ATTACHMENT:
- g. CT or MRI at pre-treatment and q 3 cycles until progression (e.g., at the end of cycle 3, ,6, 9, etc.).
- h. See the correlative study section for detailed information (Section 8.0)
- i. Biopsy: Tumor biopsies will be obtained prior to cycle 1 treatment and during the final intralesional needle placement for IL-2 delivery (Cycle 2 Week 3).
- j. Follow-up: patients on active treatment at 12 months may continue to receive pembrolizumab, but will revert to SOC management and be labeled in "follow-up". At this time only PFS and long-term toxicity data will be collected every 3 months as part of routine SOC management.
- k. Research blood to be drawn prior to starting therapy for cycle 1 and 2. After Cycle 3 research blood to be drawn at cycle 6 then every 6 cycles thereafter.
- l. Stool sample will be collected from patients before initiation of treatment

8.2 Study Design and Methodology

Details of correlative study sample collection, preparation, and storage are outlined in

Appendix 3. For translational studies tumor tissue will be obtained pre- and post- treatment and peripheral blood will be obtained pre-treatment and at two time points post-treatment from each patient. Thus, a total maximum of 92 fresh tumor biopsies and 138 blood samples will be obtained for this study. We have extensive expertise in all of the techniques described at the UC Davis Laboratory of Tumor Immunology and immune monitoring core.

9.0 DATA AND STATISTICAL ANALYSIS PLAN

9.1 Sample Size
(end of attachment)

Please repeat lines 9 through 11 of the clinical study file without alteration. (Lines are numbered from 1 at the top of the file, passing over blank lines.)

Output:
Appendix 3. For translational studies tumor tissue will be obtained pre- and post- treatment and peripheral blood will be obtained pre-treatment and at two time points post-treatment from each patient. Thus, a total maximum of 92 fresh tumor biopsies and 138 blood samples will be obtained for this study. We have extensive expertise in all of the techniques described at the UC Davis Laboratory of Tumor Immunology and immune monitoring core.

9.0 DATA AND STATISTICAL ANALYSIS PLAN

9.1 Sample Size